The Greek alchemists, whose stills are portrayed in drawings from the Hellenistic period, may have preceded the Romans in producing small amounts of alcohol. Alchemy, which originated in Egypt and Persia and was then practiced by the Greeks and the Arabs, was a quasi-magical process by which the alchemist sought the “essence” of matter to perfect it in accordance with mystical laws (Needham 1984). Arab alchemists produced a cosmetic eye makeup, the name of which—kohl or kuhl—conveyed the notion of something fine and subtle emerging from a process of distillation, and it was from al-kohl (or alkuhl), and various subsequent renderings like the Portuguese álcool, that the English word “alcohol” was derived (Forbes 1948).

Moreover, despite the Islamic prohibition against alcohol consumption, the Arabs are credited, at least in legend, with the spread of liquor to Europe. One well-known account, set in the early fifth century, tells the story of an Irish monk—who later became Saint Patrick—spreading the gospel in the Near East. There, he learned about stills and, on his return to Ireland, brought one with him (McGuire 1993). A more modern version of the tale has the Crusaders learning about alcohol and distillation from the Arabs and bringing home to Europe both taste and technique. Whether there is truth in either story, the historical record of these centuries does not indicate any widespread use of distilled spirits that would also have triggered their widespread misuse—a misuse that certainly would have rated mention in the literature (Schivelbusch 1992).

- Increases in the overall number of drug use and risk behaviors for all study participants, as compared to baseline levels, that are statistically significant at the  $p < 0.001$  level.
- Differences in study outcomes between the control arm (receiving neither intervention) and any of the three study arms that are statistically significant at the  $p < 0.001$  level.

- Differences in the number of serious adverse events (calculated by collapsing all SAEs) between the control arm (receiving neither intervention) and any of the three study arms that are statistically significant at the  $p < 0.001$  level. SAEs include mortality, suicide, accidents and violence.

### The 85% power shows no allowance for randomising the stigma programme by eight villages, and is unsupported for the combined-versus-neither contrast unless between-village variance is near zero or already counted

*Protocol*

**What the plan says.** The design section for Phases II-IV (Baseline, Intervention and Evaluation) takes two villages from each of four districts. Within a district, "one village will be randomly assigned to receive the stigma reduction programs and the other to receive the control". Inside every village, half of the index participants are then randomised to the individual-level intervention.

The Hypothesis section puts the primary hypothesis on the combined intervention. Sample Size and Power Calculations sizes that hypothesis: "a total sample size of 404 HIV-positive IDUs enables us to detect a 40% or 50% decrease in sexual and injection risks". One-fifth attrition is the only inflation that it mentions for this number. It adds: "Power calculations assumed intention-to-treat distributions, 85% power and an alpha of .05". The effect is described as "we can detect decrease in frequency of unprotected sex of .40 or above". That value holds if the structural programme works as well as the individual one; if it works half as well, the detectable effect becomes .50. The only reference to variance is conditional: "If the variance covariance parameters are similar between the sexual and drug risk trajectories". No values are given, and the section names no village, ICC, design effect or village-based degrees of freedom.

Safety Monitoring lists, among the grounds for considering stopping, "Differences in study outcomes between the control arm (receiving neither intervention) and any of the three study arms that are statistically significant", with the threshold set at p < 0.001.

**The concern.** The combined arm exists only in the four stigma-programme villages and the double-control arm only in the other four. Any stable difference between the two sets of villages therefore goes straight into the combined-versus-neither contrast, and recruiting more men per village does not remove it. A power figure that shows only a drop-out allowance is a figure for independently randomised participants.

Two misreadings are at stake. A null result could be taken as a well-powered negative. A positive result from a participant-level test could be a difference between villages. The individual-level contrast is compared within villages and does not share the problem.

Distillation, then, continued to remain the property of the alchemists, who in the Middle Ages were distilling water hundreds of times over, reducing it to a residue of mineral salts that was said to be its “essence” (Forbes 1948). About A.D. 800, the Arab scholar Jabir ibn Hayyan invented a much-improved still, and during the centuries from 800 to 1000, Arab alchemists are said to have distilled wine, with its resulting “essence” employed in still further alchemical experimentation (Toussaint-Samat 1987).This may have been the first time that brandy was made. But with alcohol consumption forbidden by the Islamic religion, there was little incentive to distill such beverages in any quantity (Forbes 1948).